It’s usually left to presidents or cabinet secretaries to engage in the Washington tradition of a formal address telling Americans the state of national affairs.

But Rep. Michael McCaul (R-Tex.), who chairs the House Homeland Security Committee, is so worried about the safety of the homeland that he took it upon himself to deliver what was billed as his inaugural “State of Homeland Security address” on Monday.

It wasn’t pretty. With the recent attacks in Paris and San Bernardino, Calif., the United States homeland “is in the highest threat environment since 9/11,,” McCaul said in his speech at the National War College in Washington. As for the Islamic State, McCaul labeled the terrorist organization “more dangerous than al-Qaeda ever was under Osama bin Laden.” Authorities have said one of the San Bernardino shooters, Tashfeen Malik, pledged loyalty to Islamic State leader Abu Bakr al-Baghdadi.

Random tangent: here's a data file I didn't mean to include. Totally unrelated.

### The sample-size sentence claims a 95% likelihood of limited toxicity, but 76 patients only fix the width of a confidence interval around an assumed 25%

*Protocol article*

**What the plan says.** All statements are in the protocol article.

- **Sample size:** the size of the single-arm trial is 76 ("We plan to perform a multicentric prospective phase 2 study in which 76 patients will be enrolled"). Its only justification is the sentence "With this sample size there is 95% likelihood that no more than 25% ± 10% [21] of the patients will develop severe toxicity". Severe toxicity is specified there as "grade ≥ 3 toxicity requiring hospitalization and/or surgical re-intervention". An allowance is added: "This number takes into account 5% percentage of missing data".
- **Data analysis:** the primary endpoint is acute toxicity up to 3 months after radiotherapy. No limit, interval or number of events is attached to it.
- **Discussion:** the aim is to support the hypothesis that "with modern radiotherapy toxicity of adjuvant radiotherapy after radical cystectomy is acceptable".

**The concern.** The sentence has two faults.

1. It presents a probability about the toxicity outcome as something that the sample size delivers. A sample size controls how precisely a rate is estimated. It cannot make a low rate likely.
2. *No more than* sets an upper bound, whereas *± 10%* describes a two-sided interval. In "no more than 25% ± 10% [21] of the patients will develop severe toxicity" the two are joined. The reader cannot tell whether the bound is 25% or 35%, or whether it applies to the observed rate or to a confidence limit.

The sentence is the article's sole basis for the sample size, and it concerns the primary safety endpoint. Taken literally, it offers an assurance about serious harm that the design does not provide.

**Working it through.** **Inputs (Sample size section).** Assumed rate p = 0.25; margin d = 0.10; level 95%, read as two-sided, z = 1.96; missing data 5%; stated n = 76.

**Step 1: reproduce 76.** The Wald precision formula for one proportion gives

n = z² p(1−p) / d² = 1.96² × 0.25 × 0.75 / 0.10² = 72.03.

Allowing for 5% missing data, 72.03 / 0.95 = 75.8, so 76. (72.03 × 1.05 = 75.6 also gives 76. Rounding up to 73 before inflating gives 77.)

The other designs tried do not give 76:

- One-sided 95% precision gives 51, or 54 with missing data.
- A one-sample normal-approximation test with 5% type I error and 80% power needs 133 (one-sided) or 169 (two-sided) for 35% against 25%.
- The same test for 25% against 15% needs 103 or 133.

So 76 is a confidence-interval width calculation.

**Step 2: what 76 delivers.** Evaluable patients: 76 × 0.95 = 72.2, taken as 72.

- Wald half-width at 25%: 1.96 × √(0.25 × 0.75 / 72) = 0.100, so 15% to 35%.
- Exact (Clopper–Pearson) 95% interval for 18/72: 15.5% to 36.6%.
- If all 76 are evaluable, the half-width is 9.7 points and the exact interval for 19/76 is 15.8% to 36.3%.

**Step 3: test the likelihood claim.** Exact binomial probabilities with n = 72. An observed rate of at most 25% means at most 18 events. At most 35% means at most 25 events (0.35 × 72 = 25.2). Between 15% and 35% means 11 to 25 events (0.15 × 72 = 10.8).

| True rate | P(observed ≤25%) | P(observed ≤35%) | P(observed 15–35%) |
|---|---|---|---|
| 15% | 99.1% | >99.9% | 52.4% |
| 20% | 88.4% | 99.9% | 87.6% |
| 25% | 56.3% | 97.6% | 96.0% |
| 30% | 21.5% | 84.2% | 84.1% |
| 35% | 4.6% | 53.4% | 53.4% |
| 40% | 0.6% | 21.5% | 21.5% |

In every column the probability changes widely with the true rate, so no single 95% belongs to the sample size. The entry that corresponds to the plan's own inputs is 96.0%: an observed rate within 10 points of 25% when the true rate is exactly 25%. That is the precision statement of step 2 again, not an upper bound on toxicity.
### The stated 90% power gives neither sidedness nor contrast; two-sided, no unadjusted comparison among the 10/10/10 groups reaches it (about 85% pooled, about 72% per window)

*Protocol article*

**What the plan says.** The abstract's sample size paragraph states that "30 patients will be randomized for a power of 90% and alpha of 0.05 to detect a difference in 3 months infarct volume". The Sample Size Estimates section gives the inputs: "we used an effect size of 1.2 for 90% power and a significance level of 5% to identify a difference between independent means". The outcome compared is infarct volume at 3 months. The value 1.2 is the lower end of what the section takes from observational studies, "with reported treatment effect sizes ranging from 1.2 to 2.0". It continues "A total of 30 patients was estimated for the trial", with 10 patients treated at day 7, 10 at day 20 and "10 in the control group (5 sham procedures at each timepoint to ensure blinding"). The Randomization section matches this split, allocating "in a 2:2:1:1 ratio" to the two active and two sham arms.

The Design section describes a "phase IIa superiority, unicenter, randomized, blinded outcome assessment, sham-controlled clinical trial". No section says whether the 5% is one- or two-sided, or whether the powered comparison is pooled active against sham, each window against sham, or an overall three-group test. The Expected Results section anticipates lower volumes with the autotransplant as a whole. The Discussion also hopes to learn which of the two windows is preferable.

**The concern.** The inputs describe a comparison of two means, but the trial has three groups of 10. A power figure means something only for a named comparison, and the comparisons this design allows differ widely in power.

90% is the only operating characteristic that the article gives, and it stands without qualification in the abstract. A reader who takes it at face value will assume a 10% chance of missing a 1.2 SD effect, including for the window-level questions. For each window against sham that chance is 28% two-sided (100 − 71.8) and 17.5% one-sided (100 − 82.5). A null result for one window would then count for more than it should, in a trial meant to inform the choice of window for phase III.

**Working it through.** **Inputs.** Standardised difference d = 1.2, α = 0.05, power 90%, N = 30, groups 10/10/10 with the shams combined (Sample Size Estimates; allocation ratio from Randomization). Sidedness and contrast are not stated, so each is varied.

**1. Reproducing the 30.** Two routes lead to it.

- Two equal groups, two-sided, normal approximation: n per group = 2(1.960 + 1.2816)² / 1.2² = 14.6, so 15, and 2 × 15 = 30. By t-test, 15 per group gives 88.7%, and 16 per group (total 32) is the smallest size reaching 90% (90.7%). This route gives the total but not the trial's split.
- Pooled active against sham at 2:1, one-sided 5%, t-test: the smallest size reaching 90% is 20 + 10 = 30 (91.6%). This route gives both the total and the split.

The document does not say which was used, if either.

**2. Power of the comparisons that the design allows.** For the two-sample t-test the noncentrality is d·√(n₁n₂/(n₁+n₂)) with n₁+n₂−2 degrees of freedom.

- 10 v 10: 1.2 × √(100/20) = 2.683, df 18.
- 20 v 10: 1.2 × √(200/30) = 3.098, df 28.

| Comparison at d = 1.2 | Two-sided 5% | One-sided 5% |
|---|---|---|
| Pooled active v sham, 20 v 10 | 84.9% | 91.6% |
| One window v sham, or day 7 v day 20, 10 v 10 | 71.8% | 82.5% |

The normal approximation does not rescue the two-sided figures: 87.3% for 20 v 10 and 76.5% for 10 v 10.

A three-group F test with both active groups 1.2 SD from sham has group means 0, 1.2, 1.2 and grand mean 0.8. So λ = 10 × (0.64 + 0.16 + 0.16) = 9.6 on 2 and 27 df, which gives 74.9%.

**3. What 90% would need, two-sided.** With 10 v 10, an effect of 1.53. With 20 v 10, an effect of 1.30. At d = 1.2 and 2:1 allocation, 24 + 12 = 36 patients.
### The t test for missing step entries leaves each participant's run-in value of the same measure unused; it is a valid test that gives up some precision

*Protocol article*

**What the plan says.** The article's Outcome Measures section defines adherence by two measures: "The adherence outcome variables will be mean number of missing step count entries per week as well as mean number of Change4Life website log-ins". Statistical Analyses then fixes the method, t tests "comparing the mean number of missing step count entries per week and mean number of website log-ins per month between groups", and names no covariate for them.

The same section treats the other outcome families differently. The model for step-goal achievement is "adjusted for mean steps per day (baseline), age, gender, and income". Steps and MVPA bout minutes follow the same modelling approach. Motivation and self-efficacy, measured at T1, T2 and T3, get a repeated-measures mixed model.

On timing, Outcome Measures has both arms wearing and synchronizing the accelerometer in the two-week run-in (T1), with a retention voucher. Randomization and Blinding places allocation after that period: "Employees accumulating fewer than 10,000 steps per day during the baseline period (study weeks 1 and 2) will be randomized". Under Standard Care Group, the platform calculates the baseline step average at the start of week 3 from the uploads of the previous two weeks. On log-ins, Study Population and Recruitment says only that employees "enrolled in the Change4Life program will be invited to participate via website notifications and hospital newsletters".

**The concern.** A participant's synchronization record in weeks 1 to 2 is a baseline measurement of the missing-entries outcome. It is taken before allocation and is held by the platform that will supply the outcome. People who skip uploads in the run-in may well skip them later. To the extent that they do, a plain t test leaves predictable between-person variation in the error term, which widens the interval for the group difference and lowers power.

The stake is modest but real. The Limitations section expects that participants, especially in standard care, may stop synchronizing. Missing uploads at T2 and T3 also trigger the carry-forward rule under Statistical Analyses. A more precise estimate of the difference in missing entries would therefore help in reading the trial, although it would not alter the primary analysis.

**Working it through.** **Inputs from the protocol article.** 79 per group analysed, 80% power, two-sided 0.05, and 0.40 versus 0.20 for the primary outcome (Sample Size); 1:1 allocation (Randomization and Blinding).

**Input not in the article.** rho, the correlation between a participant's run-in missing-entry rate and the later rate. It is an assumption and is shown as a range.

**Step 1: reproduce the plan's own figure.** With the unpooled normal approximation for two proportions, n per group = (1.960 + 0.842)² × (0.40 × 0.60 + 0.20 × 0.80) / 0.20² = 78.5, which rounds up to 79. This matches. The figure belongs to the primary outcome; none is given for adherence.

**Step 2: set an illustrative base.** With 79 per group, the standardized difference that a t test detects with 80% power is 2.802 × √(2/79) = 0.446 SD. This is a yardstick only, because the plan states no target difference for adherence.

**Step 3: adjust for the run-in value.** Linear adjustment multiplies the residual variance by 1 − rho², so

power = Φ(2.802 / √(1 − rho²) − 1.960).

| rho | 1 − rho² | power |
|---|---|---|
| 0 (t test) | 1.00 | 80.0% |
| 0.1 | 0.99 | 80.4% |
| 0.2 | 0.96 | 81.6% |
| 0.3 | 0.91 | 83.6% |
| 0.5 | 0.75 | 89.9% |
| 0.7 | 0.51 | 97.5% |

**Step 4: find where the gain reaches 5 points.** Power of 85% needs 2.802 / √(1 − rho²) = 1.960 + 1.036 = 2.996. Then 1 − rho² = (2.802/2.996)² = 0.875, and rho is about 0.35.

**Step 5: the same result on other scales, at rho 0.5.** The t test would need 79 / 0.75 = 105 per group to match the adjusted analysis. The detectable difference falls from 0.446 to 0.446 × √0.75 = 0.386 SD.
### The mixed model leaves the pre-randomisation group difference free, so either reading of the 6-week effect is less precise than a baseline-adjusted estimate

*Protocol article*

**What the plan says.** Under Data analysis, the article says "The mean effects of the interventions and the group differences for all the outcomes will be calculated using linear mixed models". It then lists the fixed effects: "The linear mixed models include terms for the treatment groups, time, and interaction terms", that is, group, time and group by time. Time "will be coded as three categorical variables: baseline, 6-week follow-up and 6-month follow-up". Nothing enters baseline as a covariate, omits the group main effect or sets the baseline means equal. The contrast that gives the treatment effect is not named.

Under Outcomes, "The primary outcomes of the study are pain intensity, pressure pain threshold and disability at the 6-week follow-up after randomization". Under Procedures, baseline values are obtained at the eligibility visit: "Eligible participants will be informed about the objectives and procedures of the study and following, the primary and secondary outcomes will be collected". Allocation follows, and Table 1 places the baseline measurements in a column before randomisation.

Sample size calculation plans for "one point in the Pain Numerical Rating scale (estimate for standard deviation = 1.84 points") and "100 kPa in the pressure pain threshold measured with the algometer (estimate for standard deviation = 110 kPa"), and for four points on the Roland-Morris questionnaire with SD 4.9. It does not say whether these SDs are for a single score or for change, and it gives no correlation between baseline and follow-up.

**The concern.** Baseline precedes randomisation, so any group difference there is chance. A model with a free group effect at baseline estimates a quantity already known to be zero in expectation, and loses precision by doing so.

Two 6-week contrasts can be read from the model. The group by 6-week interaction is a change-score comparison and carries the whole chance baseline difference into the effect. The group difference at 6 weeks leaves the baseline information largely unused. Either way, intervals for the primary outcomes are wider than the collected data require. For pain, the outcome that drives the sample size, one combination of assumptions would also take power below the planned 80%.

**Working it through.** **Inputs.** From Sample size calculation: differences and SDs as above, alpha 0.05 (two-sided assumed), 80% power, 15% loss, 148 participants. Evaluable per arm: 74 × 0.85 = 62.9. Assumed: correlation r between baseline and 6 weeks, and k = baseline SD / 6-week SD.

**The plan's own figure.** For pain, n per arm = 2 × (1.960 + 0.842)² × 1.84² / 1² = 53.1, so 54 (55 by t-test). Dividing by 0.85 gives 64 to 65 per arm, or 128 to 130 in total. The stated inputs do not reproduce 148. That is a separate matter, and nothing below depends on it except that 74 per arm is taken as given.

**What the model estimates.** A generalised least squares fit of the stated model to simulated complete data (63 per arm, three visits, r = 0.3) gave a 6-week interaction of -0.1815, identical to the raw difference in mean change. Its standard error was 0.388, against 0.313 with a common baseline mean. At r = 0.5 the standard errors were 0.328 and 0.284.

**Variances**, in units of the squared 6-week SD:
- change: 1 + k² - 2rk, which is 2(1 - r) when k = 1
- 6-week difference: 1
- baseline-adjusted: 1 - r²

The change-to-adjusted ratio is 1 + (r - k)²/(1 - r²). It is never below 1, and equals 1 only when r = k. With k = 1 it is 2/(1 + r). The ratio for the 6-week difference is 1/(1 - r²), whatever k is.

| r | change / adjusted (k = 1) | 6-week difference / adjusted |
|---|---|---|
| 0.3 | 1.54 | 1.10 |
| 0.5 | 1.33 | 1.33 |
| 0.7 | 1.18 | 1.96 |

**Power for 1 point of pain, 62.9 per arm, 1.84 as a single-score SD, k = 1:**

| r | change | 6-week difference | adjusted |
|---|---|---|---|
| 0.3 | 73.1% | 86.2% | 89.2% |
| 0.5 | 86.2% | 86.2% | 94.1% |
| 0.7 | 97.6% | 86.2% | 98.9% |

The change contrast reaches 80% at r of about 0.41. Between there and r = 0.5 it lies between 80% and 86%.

Unlike some of the 2016 presidential candidates, McCaul has significant experience digging into the details of how to best protect the U.S. homeland. His committee and its six subcommittees have held dozens of hearings on all manner of homeland security topics since he became chair in 2013.

Yet his remarks Monday carried a sharply partisan tinge. He blasted President Obama, saying Obama was slow to awaken to the Islamic State threat and that the president’s Oval Office address about terrorism Sunday “failed to lay out any new steps to fight this menace. Instead, he doubled down on a strategy of hesitancy and half-measures.”

McCaul casts the terrorist threat in stark terms. “Make no mistake,” he said. “We are a nation at war. Fourteen years after 9/11, the fight against Islamic terror rages on, and our adversaries have opened up new battlegrounds across the world. Our own city streets are now the front lines.”

As for solutions, McCaul issued a number of proposals, including more outreach to “vulnerable communities” in the United States. He said his committee “will introduce a slate of new bills” in the coming weeks on subjects such as enhancing the security of the U.S. visa process; helping foreign allies address their own security weaknesses; and streamlining the Department of Homeland Security into “a more focused counter-terrorism organization.”

But he conceded that achieving true security will be difficult, especially in the digital age. “Unfortunately, the rare no simple answers,” McCaul said.